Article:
That said, names are in circulation.
House Republicans have mentioned two appeals court judges, Randy Beales and Wesley Russell, both alums of the attorney general’s office and viewed as tough on law and order. Senate Democrats are floating the names of Stuart Raphael, an appellate judge who also worked in the AG’s office, and Fairfax circuit judges David Bernhard and Tom Mann.
The cascading effect of bumping judges from one court to another creates more opportunities to name more judges. For some legislators, that’s dessert’s dessert — too delicious to pass up.
Because at the legislature, as the old-timers say, everything is connected to everything else, it is difficult not to assess the maneuvering over judgeships without considering the backdrop.
Government is again divided and the early consequences have been somewhat poisonous. There are sharp disagreements between the House and Senate over policy — tax cuts, race teaching and voting and civil rights — as well as personnel, with appointees of Gov. Glenn Youngkin and Democratic predecessor Ralph Northam rejected in an escalating tit-for-tat.
Republicans believe they have the upper hand in the three-dimensional chess game that can be judicial appointments. Should the General Assembly fail to agree on Supreme Court picks — appellate and circuit judgeships, too — Youngkin would make interim appointments that ultimately would be subject to the legislature’s approval.
But Senate Democrats have signaled to Youngkin they’ll reject his selections if only out of revenge for what a Republican General Assembly did in 2015: It removed from the Supreme Court Jane Marum Roush, a respected Fairfax circuit judge, out of spite for the Democratic governor who appointed her, Terry McAuliffe, narrowly defeated by Youngkin in 2021.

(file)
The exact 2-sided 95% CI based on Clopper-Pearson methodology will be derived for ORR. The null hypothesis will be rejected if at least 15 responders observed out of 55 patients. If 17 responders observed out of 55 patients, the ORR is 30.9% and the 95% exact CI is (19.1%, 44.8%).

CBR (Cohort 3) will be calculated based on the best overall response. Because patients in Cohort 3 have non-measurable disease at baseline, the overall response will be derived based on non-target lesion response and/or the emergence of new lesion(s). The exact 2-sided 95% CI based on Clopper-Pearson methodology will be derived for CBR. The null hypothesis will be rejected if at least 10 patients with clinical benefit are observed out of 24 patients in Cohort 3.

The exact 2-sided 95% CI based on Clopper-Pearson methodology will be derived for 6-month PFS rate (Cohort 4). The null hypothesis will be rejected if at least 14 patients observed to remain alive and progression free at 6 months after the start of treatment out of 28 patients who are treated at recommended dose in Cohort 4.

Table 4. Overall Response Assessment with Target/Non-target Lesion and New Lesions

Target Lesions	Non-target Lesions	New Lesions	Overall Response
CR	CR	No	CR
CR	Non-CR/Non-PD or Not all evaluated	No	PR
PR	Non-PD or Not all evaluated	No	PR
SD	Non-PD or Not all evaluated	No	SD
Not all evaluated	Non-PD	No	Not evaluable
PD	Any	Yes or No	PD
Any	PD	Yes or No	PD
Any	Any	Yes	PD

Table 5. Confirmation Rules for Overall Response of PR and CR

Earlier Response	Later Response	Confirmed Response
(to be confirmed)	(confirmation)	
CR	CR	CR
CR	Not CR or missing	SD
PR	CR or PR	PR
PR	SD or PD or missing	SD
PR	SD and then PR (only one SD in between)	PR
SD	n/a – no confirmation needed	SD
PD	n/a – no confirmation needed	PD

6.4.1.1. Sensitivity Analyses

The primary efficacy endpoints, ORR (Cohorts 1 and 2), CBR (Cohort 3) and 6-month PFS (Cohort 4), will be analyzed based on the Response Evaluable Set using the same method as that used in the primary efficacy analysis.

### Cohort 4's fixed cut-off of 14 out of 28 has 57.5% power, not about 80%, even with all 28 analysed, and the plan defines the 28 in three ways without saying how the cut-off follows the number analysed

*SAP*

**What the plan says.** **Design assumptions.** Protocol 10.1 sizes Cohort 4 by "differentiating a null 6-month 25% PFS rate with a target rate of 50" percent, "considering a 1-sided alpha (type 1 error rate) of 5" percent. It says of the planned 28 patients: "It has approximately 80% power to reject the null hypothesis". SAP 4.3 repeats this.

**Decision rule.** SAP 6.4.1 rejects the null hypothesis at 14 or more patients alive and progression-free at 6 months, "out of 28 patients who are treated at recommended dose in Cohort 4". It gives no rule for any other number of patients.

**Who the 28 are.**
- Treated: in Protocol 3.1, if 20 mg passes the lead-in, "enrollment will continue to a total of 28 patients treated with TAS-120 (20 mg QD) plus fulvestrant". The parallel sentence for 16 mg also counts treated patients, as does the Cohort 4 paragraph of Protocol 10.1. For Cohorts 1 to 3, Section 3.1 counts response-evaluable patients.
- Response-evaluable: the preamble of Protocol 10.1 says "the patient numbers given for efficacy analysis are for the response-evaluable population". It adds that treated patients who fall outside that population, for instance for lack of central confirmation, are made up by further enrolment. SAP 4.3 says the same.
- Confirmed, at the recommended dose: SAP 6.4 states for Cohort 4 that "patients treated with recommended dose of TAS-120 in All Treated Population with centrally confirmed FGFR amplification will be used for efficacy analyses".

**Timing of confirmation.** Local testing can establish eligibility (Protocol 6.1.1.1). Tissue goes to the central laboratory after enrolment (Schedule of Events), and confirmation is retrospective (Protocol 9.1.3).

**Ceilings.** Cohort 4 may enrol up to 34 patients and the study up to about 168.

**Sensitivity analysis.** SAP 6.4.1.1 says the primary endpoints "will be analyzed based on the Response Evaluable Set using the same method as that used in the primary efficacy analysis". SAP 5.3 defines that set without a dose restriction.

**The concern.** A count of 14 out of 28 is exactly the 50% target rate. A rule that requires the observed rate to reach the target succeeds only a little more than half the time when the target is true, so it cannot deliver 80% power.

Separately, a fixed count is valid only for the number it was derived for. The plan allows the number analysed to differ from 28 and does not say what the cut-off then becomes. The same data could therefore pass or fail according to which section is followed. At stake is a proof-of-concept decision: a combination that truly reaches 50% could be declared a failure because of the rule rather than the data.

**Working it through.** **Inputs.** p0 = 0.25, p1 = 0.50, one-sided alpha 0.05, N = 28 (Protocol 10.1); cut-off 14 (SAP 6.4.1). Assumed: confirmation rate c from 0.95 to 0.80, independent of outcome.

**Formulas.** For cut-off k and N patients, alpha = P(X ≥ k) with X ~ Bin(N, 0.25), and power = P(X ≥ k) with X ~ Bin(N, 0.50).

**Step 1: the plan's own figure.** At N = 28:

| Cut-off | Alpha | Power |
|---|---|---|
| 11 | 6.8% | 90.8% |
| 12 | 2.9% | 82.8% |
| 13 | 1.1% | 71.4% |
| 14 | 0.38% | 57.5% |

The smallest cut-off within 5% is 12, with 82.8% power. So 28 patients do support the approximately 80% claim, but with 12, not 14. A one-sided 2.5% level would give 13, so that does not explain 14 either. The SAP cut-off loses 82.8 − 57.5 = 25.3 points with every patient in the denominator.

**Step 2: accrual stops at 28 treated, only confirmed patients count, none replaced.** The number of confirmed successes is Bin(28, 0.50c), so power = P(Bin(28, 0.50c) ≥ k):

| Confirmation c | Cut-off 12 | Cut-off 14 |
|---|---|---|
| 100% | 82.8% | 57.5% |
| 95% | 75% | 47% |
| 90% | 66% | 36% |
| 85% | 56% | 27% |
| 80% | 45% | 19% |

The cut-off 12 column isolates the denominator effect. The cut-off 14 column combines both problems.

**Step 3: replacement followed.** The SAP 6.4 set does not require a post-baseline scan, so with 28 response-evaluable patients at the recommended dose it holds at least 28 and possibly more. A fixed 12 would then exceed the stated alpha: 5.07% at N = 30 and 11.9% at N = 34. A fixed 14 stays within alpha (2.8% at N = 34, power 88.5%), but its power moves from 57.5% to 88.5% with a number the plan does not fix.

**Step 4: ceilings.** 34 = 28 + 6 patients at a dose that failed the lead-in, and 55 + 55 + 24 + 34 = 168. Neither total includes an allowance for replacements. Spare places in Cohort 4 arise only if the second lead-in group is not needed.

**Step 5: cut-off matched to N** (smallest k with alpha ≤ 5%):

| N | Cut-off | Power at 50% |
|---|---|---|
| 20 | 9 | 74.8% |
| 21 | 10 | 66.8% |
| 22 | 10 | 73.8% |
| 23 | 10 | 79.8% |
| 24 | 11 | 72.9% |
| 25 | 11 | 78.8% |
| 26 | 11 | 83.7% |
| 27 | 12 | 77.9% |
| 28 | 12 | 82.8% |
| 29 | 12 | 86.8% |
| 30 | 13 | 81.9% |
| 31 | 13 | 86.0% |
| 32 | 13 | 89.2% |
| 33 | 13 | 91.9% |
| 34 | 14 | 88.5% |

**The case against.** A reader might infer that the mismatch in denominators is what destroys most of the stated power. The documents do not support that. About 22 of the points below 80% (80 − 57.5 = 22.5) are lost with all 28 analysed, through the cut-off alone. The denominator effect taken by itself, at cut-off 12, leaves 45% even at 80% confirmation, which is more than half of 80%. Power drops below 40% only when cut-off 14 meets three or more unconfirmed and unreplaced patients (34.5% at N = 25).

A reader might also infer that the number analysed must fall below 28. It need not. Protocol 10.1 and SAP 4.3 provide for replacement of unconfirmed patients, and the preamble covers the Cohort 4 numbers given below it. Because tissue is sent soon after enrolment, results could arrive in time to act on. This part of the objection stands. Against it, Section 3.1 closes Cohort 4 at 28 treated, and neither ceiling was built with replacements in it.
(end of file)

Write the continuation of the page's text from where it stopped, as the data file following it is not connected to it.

A rerun of that episode may dampen the enthusiasm of some for a gubernatorial appointment to the high court, knowing they could be out of work in a year or less.
But there are trade-offs that could cause or clear a judicial muddle.
For example, might the House GOP restore Democrat Angela Navarro to the State Corporation Commission? In return for what?
It’s some of the stuff that judicial dreams are made of.
On Tuesday afternoon, in his office overlooking the state Capitol, House Speaker Todd Gilbert, R-Shenandoah, conferred with aides on judgeships. There had been speculation that both sides, which met for the first time about two weeks ago, would convene Tuesday evening, but the get-together was canceled because of a scheduling conflict.
“It’s a small subset of members in the majority parties trying to create some dialogue,” says Sen. Scott Surovell, D-Fairfax, a Senate negotiator. “You can’t have 52 Republicans and 21 Democrats in the same room. That would be a pretty thick soup.”
A House counterpart, Del. Rob Bell, R-Albemarle, chairman of the Courts Committee, says the talks “are not that far along.” And the House Republican majority leader, Terry Kilgore of Scott, says the inter-chamber negotiations had begun only recently because “you never do anything down here before the deadline.”
Guilty as charged.